PROPERTY OF A PRIVATE COLLECTOR, FRANCE
The same design was employed by Ovchinnikov on a tea service, lacking a samovar, which sold, Sotheby's Zurich, 23 November 1973, lot 60, and the samovar, illustrated, G. Hill, Fabergé and the Russian Master Goldsmiths, 1989, pl. 206, p. 251.
Born into the most humble beginnings, Pavel Akimovich Ovchinnikov (d.1888) is a fine demonstration of the rapid developments in Russian society in the 19th century. A serf of Duke Volkonski, he was apprenticed to his brother’s goldsmithery in Moscow as an able draftsman. In 1853 he made use of his wife's dowry to establish his own workshop and the growth of this business was explosive: by 1870 the factory employed ninety workmasters within tightly-organised workshops and turned over 250,000 roubles annually and by 1881 was larger than any competitor. Validations of the firm’s success came in 1865 when it was made Supplier to the Court of the Tsarevich and in 1882 and 1883, when it won first prize at the All-Russia Exhibition and was granted the Imperial Warrant.
In the first half of the 19th century foreign gold and silver manufacturers faced very little competition from within Russia, Ignatius Sazikov being a rare example. The strong national character of Ovchinnikov's designs was of great appeal domestically and furthermore were produced to the high standards ordinarily only expected of continental workshops. Although working across a wide variety of objects and media, the firm established a reputation for its technically daring enamel work with particular praise given at the 1893 Chicago and 1900 Paris World Fairs, even after the running of the company had been passed to the original founder’s sons.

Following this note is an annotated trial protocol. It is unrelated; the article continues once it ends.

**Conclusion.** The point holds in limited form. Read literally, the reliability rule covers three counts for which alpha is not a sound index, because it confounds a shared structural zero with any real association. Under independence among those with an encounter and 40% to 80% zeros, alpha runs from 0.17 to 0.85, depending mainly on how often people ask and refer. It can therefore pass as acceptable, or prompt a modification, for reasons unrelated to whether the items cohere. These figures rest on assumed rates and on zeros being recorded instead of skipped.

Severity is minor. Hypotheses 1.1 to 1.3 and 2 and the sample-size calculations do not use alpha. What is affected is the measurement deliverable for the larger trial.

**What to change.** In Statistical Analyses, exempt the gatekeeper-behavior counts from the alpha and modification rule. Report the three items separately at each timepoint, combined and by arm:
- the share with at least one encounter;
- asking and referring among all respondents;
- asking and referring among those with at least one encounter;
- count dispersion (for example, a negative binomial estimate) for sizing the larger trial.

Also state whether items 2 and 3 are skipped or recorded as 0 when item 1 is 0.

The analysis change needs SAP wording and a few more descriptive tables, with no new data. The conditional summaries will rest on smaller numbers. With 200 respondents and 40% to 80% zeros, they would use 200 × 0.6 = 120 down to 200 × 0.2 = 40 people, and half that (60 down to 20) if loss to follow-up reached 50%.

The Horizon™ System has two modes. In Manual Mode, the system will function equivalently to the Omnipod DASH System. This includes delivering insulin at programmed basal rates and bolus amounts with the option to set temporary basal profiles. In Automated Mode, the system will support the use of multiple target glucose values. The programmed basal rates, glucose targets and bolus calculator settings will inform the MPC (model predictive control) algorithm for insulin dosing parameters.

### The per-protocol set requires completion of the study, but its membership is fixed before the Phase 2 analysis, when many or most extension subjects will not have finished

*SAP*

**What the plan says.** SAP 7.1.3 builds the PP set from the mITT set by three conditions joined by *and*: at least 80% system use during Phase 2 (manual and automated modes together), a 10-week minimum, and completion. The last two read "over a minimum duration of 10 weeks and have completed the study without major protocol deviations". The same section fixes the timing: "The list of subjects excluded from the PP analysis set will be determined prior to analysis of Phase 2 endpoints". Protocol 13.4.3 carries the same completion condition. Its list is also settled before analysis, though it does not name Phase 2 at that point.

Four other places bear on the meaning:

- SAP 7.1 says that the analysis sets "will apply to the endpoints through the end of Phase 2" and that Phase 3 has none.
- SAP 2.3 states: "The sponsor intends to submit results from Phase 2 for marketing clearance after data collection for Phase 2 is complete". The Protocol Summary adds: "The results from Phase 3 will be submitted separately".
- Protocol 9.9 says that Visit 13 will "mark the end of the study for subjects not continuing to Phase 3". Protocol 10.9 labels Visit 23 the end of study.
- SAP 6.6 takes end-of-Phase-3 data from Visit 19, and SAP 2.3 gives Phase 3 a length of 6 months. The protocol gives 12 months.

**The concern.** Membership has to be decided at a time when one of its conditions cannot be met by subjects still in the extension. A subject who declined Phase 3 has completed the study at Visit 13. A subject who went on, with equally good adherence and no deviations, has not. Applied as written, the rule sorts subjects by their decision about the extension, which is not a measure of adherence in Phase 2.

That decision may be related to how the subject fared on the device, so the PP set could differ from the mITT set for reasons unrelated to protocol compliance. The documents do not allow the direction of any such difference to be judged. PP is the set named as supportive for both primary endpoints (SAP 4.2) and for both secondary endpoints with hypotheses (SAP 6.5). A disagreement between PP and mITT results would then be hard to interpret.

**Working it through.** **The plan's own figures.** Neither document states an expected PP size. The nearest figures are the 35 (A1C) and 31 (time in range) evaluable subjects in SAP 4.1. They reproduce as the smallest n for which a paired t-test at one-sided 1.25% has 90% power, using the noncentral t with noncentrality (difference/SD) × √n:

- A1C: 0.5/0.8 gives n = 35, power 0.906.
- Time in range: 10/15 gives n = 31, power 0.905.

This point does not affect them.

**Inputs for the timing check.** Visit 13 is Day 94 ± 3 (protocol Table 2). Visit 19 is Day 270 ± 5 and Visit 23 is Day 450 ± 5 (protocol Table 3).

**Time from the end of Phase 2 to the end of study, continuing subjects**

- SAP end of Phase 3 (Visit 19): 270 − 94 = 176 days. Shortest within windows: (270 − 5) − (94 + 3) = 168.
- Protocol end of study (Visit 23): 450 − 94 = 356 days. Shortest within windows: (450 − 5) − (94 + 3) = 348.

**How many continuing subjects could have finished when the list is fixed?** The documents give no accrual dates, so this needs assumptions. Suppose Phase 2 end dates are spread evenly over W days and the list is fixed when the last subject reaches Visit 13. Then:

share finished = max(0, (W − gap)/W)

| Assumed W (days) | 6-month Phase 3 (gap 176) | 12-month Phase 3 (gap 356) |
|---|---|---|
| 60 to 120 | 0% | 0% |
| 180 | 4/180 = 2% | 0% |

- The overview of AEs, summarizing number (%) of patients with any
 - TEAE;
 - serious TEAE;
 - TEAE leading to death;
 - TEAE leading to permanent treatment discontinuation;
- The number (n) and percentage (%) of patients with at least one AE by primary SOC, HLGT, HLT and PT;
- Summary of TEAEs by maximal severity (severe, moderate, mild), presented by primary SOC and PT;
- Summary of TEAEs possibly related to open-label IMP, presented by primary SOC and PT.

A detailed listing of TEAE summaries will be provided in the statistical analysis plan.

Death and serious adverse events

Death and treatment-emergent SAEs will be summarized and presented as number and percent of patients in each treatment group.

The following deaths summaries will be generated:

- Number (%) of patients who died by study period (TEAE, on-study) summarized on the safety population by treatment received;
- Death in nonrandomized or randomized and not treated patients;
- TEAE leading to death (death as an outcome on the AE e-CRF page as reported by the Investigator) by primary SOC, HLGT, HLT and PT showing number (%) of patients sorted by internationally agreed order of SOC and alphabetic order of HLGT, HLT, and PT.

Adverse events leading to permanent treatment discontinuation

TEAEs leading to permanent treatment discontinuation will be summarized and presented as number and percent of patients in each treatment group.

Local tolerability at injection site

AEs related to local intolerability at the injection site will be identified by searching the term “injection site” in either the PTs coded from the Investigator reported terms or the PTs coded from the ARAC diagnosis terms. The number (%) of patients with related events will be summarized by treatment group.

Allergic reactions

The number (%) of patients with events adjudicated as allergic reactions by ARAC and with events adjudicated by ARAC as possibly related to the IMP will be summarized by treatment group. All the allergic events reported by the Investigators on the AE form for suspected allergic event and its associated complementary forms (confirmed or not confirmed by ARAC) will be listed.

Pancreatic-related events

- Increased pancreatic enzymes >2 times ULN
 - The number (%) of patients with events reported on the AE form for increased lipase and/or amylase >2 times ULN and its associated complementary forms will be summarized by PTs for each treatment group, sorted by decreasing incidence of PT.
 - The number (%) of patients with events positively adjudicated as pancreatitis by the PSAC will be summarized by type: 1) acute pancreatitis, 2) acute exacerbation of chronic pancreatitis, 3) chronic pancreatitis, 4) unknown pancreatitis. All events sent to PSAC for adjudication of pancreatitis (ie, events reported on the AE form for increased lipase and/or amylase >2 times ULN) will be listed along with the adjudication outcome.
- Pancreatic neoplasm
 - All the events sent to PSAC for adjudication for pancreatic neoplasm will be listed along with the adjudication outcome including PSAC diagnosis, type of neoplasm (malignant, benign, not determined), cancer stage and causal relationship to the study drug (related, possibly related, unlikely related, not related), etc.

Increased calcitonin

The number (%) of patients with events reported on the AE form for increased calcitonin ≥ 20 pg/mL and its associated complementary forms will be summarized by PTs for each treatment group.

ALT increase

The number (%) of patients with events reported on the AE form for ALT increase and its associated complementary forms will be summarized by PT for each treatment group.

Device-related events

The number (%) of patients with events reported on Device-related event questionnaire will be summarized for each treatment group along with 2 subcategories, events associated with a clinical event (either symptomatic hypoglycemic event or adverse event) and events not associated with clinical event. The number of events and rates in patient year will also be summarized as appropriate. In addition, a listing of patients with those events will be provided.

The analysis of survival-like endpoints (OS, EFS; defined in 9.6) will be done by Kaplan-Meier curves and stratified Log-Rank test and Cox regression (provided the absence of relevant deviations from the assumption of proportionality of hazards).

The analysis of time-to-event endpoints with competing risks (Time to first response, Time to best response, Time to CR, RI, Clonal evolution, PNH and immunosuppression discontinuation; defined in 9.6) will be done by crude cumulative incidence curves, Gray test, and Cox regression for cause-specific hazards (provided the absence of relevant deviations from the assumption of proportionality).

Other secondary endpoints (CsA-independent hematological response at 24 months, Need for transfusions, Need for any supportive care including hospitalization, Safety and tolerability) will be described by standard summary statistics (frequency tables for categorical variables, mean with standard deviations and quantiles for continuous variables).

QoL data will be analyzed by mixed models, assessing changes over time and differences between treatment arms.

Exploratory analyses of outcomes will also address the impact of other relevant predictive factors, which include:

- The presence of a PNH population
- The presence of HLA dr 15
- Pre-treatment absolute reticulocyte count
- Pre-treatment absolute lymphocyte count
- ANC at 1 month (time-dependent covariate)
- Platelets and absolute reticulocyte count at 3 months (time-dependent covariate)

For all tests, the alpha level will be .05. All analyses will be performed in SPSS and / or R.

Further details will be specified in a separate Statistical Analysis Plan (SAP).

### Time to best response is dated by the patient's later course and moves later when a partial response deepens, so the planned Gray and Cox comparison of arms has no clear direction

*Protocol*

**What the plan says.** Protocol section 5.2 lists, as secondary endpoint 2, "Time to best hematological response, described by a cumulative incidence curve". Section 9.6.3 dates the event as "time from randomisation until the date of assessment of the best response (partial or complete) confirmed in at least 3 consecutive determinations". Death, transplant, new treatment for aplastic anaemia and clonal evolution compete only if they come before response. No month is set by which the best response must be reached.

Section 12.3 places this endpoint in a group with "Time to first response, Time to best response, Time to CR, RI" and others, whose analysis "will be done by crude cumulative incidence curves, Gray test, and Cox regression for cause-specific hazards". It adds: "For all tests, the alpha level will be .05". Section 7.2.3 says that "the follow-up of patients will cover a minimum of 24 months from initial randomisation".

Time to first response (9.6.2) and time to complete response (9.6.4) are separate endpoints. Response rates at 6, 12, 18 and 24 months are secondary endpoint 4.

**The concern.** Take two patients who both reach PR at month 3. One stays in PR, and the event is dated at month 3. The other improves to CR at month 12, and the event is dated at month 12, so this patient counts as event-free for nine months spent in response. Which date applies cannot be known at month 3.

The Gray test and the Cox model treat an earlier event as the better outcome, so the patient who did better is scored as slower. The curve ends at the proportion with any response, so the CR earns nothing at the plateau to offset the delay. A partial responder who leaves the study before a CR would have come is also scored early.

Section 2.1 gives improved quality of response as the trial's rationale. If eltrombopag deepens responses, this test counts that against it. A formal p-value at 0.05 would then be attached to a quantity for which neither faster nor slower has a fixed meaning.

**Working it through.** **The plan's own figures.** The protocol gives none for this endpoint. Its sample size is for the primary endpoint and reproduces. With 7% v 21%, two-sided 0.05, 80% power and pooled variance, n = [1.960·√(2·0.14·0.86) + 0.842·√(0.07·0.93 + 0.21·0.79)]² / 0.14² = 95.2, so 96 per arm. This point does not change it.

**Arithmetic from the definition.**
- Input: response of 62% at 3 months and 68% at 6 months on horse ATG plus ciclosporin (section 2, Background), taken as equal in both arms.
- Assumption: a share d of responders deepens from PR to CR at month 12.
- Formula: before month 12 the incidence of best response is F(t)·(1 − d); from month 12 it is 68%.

Russian decorative arts of the late Imperial era owe a significant debt to the extraordinary talents and energy of the self-made Pavel Akimovich. His efforts firmly established a unique Russian aesthetic and threw off the yoke of Western European dominance. His patriotic and moral ideas, espoused through his 1881 publication Some Information about the Organisation of the Workers’ and Trainees Live in Factories and Handicraft Schools, demonstrate an understanding and respect for the working classes of Russia, which was no doubt key to his success. Furthermore, it is certain that Carl Fabergé looked to the sterling example of Ovchinnikov when re-organising the structure and ideology of his father’s business in St Petersburg in 1882.
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